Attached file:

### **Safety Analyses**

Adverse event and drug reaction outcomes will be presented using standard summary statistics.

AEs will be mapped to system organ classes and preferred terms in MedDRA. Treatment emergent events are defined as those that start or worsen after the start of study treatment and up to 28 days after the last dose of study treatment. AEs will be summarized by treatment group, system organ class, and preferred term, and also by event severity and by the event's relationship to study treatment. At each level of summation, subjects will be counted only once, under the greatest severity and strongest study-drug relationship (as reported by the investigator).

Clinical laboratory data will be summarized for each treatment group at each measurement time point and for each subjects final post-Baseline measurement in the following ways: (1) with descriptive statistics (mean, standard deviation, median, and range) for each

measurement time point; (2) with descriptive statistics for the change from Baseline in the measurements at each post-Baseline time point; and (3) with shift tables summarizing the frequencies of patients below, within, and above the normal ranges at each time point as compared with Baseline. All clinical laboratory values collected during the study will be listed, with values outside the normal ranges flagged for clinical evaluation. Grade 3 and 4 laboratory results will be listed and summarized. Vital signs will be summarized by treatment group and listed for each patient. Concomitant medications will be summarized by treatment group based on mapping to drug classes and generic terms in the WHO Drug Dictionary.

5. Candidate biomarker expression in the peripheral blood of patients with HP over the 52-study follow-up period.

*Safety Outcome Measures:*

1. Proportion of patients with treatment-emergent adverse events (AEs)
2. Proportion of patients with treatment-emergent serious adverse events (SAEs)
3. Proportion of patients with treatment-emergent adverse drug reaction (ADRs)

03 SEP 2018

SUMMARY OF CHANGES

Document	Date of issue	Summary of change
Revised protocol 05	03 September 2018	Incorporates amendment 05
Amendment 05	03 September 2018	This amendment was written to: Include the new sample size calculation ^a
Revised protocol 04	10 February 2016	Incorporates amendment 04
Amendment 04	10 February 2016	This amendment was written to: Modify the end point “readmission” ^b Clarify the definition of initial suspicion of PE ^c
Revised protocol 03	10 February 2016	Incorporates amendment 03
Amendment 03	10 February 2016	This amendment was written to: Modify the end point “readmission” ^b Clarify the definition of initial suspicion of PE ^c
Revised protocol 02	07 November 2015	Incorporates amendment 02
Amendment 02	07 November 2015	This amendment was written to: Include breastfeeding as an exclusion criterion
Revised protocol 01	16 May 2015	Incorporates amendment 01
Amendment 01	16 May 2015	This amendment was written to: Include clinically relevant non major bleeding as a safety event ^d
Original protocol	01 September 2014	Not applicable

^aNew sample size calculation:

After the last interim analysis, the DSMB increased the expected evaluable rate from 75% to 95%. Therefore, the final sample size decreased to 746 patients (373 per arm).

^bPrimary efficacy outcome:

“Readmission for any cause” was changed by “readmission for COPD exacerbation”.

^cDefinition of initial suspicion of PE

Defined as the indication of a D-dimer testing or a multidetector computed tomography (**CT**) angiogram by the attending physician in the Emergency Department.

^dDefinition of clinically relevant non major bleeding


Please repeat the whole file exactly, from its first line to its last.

### **Safety Analyses**

Adverse event and drug reaction outcomes will be presented using standard summary statistics.

AEs will be mapped to system organ classes and preferred terms in MedDRA. Treatment emergent events are defined as those that start or worsen after the start of study treatment and up to 28 days after the last dose of study treatment. AEs will be summarized by treatment group, system organ class, and preferred term, and also by event severity and by the event's relationship to study treatment. At each level of summation, subjects will be counted only once, under the greatest severity and strongest study-drug relationship (as reported by the investigator).

Clinical laboratory data will be summarized for each treatment group at each measurement time point and for each subjects final post-Baseline measurement in the following ways: (1) with descriptive statistics (mean, standard deviation, median, and range) for each

measurement time point; (2) with descriptive statistics for the change from Baseline in the measurements at each post-Baseline time point; and (3) with shift tables summarizing the frequencies of patients below, within, and above the normal ranges at each time point as compared with Baseline. All clinical laboratory values collected during the study will be listed, with values outside the normal ranges flagged for clinical evaluation. Grade 3 and 4 laboratory results will be listed and summarized. Vital signs will be summarized by treatment group and listed for each patient. Concomitant medications will be summarized by treatment group based on mapping to drug classes and generic terms in the WHO Drug Dictionary.

5. Candidate biomarker expression in the peripheral blood of patients with HP over the 52-study follow-up period.

*Safety Outcome Measures:*

1. Proportion of patients with treatment-emergent adverse events (AEs)
2. Proportion of patients with treatment-emergent serious adverse events (SAEs)
3. Proportion of patients with treatment-emergent adverse drug reaction (ADRs)

03 SEP 2018

SUMMARY OF CHANGES

Document	Date of issue	Summary of change
Revised protocol 05	03 September 2018	Incorporates amendment 05
Amendment 05	03 September 2018	This amendment was written to: Include the new sample size calculation ^a
Revised protocol 04	10 February 2016	Incorporates amendment 04
Amendment 04	10 February 2016	This amendment was written to: Modify the end point “readmission” ^b Clarify the definition of initial suspicion of PE ^c
Revised protocol 03	10 February 2016	Incorporates amendment 03
Amendment 03	10 February 2016	This amendment was written to: Modify the end point “readmission” ^b Clarify the definition of initial suspicion of PE ^c
Revised protocol 02	07 November 2015	Incorporates amendment 02
Amendment 02	07 November 2015	This amendment was written to: Include breastfeeding as an exclusion criterion
Revised protocol 01	16 May 2015	Incorporates amendment 01
Amendment 01	16 May 2015	This amendment was written to: Include clinically relevant non major bleeding as a safety event ^d
Original protocol	01 September 2014	Not applicable

^aNew sample size calculation:

After the last interim analysis, the DSMB increased the expected evaluable rate from 75% to 95%. Therefore, the final sample size decreased to 746 patients (373 per arm).

^bPrimary efficacy outcome:

“Readmission for any cause” was changed by “readmission for COPD exacerbation”.

^cDefinition of initial suspicion of PE

Defined as the indication of a D-dimer testing or a multidetector computed tomography (**CT**) angiogram by the attending physician in the Emergency Department.

^dDefinition of clinically relevant non major bleeding